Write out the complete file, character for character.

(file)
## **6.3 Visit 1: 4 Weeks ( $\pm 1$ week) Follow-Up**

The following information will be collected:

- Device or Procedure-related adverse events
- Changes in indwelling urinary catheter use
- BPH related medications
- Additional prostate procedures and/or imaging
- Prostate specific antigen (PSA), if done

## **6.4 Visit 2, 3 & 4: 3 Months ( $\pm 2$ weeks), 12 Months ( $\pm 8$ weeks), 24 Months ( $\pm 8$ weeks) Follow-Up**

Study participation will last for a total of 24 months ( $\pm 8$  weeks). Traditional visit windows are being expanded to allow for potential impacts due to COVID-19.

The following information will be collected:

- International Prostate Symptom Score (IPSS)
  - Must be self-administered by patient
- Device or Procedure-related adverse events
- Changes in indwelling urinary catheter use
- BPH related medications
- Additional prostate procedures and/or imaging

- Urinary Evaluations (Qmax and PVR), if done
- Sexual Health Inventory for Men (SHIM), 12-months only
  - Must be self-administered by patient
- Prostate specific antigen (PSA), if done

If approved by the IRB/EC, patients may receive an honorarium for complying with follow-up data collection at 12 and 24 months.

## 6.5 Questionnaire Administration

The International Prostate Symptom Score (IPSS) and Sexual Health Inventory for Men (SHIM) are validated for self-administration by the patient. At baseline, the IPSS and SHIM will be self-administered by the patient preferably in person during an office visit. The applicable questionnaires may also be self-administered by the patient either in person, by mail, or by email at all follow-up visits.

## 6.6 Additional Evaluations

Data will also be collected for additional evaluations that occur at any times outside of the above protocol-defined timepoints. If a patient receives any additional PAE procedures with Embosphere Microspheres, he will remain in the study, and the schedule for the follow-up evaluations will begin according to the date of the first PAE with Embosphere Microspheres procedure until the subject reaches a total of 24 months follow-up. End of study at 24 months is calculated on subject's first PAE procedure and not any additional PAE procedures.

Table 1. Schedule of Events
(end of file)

## **6.3 Visit 1: 4 Weeks ( $\pm 1$ week) Follow-Up**

The following information will be collected:

- Device or Procedure-related adverse events
- Changes in indwelling urinary catheter use
- BPH related medications
- Additional prostate procedures and/or imaging
- Prostate specific antigen (PSA), if done

## **6.4 Visit 2, 3 & 4: 3 Months ( $\pm 2$ weeks), 12 Months ( $\pm 8$ weeks), 24 Months ( $\pm 8$ weeks) Follow-Up**

Study participation will last for a total of 24 months ( $\pm 8$  weeks). Traditional visit windows are being expanded to allow for potential impacts due to COVID-19.

The following information will be collected:

- International Prostate Symptom Score (IPSS)
  - Must be self-administered by patient
- Device or Procedure-related adverse events
- Changes in indwelling urinary catheter use
- BPH related medications
- Additional prostate procedures and/or imaging

- Urinary Evaluations (Qmax and PVR), if done
- Sexual Health Inventory for Men (SHIM), 12-months only
  - Must be self-administered by patient
- Prostate specific antigen (PSA), if done

If approved by the IRB/EC, patients may receive an honorarium for complying with follow-up data collection at 12 and 24 months.

## 6.5 Questionnaire Administration

The International Prostate Symptom Score (IPSS) and Sexual Health Inventory for Men (SHIM) are validated for self-administration by the patient. At baseline, the IPSS and SHIM will be self-administered by the patient preferably in person during an office visit. The applicable questionnaires may also be self-administered by the patient either in person, by mail, or by email at all follow-up visits.

## 6.6 Additional Evaluations

Data will also be collected for additional evaluations that occur at any times outside of the above protocol-defined timepoints. If a patient receives any additional PAE procedures with Embosphere Microspheres, he will remain in the study, and the schedule for the follow-up evaluations will begin according to the date of the first PAE with Embosphere Microspheres procedure until the subject reaches a total of 24 months follow-up. End of study at 24 months is calculated on subject's first PAE procedure and not any additional PAE procedures.

Table 1. Schedule of Events